Protecting Great Neck’s Only Undeveloped Land

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There is a three-acre woodland hidden between Old Mill Road and Clover Drive. In the late 1990s, when a developer was given permission to build an apartment building on the corner of Old Mill Road across from Temple Beth-El, a covenant written into the Village of Great Neck’s decision barred him from using that property to access the three-acre woodland behind it, which he and various members of his family and associates own. That real estate, that woodland, worth what some might call a fortune, has cost the developer a pittance in property tax, maybe $1,000 a year, since it was categorized as unbuildable by the county because of its topography and its status as our peninsula’s watershed.

This three acres straddles two villages, the predominant portion is in the Village of Great Neck. With access denied from one side of the woodland, the developer bided his time and eventually purchased a house on Clover Drive in the Estates to gain access from the other side of the woodland.

In 2011, the developer applied to the Village of Great Neck to build 11 houses with one more desired in the adjacent Village of Great Neck Estates, 12 houses to be shoehorned into the space, millions of pounds of earth to be bulldozed and rearranged. He received approval from the Village of Great Neck, and his application is now before the Board of Trustees of Great Neck Estates.

If the trustees of the Estates shoulder this burden well, they will protect their own village while redressing a sloppy decision from the Village of Great Neck, and we will all owe them a debt of gratitude.

This watershed, this wilderness, is in all our backyards, and we all need to know and care, which is why I am sharing the letter I wrote to the trustees of Great Neck Estates.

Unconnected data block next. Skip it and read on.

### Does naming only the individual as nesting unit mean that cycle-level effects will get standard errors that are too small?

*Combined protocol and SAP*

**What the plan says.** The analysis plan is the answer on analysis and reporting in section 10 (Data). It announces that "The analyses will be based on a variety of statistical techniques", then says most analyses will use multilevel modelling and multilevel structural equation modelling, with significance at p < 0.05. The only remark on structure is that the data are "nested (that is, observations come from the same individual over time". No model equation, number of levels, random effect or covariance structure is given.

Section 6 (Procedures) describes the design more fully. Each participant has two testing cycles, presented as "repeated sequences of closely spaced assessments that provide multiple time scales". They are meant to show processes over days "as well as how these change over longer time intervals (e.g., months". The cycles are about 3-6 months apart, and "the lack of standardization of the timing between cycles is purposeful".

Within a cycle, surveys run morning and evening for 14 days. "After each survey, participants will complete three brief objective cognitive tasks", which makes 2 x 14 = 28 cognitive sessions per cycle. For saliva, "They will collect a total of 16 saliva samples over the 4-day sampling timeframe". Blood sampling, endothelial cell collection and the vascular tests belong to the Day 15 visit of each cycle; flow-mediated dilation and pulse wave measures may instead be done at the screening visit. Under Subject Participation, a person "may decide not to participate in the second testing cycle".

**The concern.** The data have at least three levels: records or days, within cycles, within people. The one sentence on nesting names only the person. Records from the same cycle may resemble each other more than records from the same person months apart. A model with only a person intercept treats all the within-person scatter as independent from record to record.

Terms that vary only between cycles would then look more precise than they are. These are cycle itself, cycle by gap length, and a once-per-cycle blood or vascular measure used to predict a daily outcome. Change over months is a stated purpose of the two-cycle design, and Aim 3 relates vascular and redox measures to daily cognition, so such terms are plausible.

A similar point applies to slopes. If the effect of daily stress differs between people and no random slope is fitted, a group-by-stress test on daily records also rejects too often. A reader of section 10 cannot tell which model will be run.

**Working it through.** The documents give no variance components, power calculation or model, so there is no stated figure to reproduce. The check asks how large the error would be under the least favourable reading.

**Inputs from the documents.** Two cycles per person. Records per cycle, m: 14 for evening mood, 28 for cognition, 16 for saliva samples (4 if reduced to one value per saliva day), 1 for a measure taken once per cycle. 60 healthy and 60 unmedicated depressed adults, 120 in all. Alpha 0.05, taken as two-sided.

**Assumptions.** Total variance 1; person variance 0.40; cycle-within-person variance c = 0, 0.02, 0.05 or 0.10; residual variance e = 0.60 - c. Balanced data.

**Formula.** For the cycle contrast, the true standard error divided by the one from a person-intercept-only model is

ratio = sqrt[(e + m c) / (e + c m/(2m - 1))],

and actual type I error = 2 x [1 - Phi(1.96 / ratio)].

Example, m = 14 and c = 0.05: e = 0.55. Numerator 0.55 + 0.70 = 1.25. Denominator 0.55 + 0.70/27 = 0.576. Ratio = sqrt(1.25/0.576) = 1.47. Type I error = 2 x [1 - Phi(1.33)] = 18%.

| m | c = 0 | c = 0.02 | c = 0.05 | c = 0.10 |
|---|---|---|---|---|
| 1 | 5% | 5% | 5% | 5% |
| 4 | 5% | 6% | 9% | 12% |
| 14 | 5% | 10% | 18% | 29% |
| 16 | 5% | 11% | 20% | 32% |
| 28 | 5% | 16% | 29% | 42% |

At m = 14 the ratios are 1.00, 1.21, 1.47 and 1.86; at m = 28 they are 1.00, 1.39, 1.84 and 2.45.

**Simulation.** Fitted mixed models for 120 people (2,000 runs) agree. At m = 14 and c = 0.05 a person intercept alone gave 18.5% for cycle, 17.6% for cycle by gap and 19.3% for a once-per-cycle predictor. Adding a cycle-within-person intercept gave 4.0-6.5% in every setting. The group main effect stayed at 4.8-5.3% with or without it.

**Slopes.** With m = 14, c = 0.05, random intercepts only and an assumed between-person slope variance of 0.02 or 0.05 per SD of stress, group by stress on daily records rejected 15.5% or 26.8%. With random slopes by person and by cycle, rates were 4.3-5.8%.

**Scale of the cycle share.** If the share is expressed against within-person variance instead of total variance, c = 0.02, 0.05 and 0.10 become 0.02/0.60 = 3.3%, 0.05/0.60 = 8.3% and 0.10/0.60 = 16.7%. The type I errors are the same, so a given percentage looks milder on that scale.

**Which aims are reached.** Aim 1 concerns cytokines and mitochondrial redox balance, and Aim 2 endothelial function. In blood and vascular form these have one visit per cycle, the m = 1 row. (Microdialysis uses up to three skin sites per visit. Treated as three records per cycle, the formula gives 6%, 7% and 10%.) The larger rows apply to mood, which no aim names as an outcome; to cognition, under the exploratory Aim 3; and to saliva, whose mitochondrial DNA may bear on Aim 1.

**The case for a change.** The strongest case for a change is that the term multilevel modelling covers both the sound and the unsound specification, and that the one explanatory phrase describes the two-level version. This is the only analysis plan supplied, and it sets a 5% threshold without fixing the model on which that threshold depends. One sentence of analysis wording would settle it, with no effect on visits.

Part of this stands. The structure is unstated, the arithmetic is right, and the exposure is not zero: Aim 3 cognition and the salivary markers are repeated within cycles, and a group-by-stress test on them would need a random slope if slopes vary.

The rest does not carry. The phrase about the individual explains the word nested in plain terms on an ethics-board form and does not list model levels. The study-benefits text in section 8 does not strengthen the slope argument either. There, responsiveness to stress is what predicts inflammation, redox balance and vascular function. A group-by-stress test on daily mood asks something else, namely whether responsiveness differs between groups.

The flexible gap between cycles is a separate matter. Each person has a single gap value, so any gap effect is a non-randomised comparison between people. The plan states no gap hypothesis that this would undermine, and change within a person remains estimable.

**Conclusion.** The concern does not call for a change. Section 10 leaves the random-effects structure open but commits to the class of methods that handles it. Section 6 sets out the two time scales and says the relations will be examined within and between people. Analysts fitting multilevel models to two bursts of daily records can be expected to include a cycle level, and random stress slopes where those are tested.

Dear Sirs:

In the case of the decision you face in the application of Old Mill 2 LLC to Allow a Private Road, a New Road, Into the Three-Acre Woodland and the Watershed, and to Allow the Private Road to Unite with a Village Public Road, there are a few factors on which you will base your decision, one of which is the overarching issue of safety.

From beginning to end, from entrance to turnaround, the private road is unsafe, and the attempts to adjust the public road, Clover Drive, to accommodate the introduction of a private road render the public road unsafe as well.

The applicant’s attorney is zealous in reminding you that you are deciding only the Estates’ portion of the private road as it emanates from the public road in your village. His reminder carries an incorrect implication: that you bear no responsibility for what happens on the cul-de-sac road and its turnaround that are beyond the pencil line across the road where the Village of Great Neck Estates ends and the other village begins. Consider this metaphor:

The road beyond the pencil line is an acetylene torch waiting to be lit. That torch is connected at your end to the tanks, the supply of acetylene and oxygen. Without the tanks, the torch cannot ignite. Great Neck Estates will be, forever, the source of that private road, tanks to torch.

Safety, in the developer’s application, is entirely subject to What If:

What if the New York State Fire Code allowed the 80-foot cul-de-sac turnaround offered by the developer instead of the 96-foot turnaround mandated by law.

What if the New York State Fire Code had anticipated the cynicism that would conceive of a make-believe 96-foot turnaround.

What if the New York State Fire Code, the law on fire safety, had legislated that front lawns bordering cul-de-sac turnarounds could double as roadway (so skimpy, inadequate turnarounds seem adequate on paper).

What if the buyers of the properties bordering the cul-de-sac turnaround could be persuaded to purchase their homes with the restriction that they would agree to never plant trees or place impediments on their front yards (leaving eight feet on lawns and driveways available as part of the roadway and in readiness for an unexpected onrush of emergency vehicles).

What if no-parking signs are placed on one side of the cul-de-sac roadway.

What if no-parking signs are placed on both sides of the cul-de sac roadway.

What if the residents on this private road and their guests and service contractors never park in violation of the no-parking signs.

What if they all park in violation of the signage, but only one emergency vehicle is summoned at a time and it is able to maneuver past vehicles parked illegally.

What if, since there are no sidewalks, neighbors and friends walking in the road are eternally without jeopardy.

What if, in the absence of sidewalks, all pedestrians walking in the road are nimble and able to hurry out of the way of vehicles.

What if the village adds a two-way stop sign on the public road outside the private road.